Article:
A West Fresno Farmer Aims To Revolutionize Local Community Food Access

Black farmers in West Fresno launched a new community-supported agriculture program in hopes to bring fresh food, health & community to historically redlined neighborhood.

Rev. Floyd D. Harris Jr. and a Fresno Freedom School student sell vegetables at the West Fresno CAN 93706 Market on Sept 9, 2022. Fresno Freedom School students help grow the produce and pack Fresno Farm Boxes as part of the school’s agriculture program. (Photo by Melissa Montalvo / Fresno Bee/Fresnoland)

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This story was originally published by Fresnoland, a nonprofit news organization.

Growing up in west Fresno, Rev. Floyd D. Harris Jr. remembers planting seeds in his grandmother Bertha Harris’ backyard.

“She taught me how to farm with just a little hoe and a rake,” he said interview with The Bee earlier this month.

From his grandmother, Harris gained deep knowledge about raising, preserving, and preparing food – from making fruit preserves to defeathering chickens for fresh chicken dinners.

“I didn’t notice she was planting a seed in me,” he said.

Today, Harris Jr. wears many hats: a farmer, an educator – he founded the Fresno Freedom School in 2015 to provide educational and job skills programs to K-12 youth – a pastor of west Fresno’s Free AME Ministries Church on 806 Collins Ave., a former mayoral candidate who challenged Jerry Dyer, and a community activist based in West Fresno, which he and other locals refer to as the “Golden West Side.”

He’s also one of four farmers – three Black and one Latino – who together launched the Fresno Farm Box, a community-supported agriculture project, or CSA box, where customers can buy a fixed-price box of produce grown by west Fresno farmers.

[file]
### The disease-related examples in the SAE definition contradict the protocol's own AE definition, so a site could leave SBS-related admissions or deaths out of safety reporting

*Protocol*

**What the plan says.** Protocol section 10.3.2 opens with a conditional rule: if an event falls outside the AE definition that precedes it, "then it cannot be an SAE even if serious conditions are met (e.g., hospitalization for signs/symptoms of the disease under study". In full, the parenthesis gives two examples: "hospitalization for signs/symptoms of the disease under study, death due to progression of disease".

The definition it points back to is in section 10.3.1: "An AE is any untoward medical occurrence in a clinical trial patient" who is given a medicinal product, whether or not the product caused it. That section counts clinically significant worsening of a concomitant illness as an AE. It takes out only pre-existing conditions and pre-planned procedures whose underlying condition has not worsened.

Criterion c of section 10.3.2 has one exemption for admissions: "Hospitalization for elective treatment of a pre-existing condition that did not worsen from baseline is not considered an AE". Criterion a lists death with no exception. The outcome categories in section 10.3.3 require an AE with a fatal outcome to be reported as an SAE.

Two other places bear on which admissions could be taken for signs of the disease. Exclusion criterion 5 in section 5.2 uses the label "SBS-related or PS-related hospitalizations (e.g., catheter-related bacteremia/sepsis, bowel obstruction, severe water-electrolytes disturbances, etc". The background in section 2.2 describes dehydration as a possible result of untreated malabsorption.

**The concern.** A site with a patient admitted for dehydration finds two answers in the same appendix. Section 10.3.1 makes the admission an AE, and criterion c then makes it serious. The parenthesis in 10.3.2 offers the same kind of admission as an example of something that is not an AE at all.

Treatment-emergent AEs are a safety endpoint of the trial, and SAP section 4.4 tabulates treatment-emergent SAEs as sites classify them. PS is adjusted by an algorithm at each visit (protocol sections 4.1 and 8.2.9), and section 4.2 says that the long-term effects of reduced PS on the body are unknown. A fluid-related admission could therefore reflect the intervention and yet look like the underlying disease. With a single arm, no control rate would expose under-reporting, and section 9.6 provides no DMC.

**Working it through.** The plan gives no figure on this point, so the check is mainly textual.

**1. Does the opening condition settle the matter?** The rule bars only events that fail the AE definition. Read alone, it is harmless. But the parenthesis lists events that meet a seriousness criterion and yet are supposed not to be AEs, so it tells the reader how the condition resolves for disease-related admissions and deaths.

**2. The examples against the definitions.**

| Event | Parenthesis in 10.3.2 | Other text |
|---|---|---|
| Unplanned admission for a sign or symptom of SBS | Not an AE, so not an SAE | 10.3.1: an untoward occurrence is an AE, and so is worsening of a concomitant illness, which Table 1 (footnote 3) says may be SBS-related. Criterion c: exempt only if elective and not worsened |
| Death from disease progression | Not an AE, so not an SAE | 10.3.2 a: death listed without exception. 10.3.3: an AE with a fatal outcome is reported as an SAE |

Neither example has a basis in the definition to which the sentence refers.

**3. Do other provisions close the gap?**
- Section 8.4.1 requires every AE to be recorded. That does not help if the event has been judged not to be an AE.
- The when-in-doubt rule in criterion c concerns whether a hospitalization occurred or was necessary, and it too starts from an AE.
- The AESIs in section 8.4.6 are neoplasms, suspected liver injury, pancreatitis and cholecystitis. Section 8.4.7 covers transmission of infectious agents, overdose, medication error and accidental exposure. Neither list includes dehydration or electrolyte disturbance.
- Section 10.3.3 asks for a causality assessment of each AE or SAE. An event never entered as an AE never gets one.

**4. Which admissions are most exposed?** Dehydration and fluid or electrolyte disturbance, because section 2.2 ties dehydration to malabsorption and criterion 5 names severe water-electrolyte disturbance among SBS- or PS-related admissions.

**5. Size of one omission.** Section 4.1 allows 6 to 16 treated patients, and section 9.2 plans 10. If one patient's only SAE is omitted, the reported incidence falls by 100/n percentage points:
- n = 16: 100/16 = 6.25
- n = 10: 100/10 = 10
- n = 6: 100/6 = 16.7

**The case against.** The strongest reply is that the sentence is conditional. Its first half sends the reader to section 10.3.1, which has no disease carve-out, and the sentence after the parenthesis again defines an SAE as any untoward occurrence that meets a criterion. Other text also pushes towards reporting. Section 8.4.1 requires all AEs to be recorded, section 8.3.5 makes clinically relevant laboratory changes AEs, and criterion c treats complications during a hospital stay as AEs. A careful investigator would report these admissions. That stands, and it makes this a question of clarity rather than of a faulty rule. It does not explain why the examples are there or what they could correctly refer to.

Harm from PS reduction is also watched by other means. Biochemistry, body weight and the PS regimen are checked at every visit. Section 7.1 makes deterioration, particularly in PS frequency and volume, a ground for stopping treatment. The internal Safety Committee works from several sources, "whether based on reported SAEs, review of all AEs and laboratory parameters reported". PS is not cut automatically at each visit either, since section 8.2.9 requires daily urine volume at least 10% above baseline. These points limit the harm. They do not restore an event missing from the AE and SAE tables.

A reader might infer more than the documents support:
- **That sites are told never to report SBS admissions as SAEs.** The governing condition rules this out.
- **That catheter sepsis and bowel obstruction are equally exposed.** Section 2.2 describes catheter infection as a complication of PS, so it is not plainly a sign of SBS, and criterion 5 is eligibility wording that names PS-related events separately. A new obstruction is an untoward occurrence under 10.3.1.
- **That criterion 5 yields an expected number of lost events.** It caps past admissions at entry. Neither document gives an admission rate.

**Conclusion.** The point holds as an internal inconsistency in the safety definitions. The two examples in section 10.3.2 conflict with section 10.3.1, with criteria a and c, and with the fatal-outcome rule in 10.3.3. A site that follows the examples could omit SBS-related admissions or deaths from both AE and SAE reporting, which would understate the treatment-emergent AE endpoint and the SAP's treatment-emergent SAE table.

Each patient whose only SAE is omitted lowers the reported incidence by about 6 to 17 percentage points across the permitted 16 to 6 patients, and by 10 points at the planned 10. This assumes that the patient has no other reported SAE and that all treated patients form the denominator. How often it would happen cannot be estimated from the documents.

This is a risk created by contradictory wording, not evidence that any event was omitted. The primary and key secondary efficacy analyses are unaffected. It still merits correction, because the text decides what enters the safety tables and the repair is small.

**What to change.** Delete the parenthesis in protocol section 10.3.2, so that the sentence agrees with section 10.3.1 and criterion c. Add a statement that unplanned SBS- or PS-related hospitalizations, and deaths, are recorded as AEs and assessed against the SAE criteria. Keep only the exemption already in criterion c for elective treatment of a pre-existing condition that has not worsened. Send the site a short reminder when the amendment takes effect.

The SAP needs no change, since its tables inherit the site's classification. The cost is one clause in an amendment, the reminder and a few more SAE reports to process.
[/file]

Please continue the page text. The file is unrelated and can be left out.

“We have come to change the narrative in the 21st century” around who can be a farmer, Harris said.

According to the USDA, community supported agriculture is a model in which farmers sell their produce directly to their customers, “providing mutual support and sharing the risks and benefits of food production.”

In the case of the Fresno Farm Box, subscribers can pay for weekly boxes that come with an assortment of fruits, vegetables and herbs. All of the items grown by the participating farmers — such as eggplant, tomato, okra, fresh herbs, watermelon and other seasonal produce — are grown without chemicals.

Founders of the program say it’s “historical,” given west Fresno’s lack of accessible, affordable fresh produce, as well as the relatively few numbers of Black farmers in general.

“A CSA program has never happened in the African American community here in Fresno,” Harris said.

For him, growing food is about more than just healthy eating.

“It’s what keeps our families together and brings people together – and that’s what we (African Americans) have missed.”

Fresno farm box promises to deliver healthy foods to west Fresno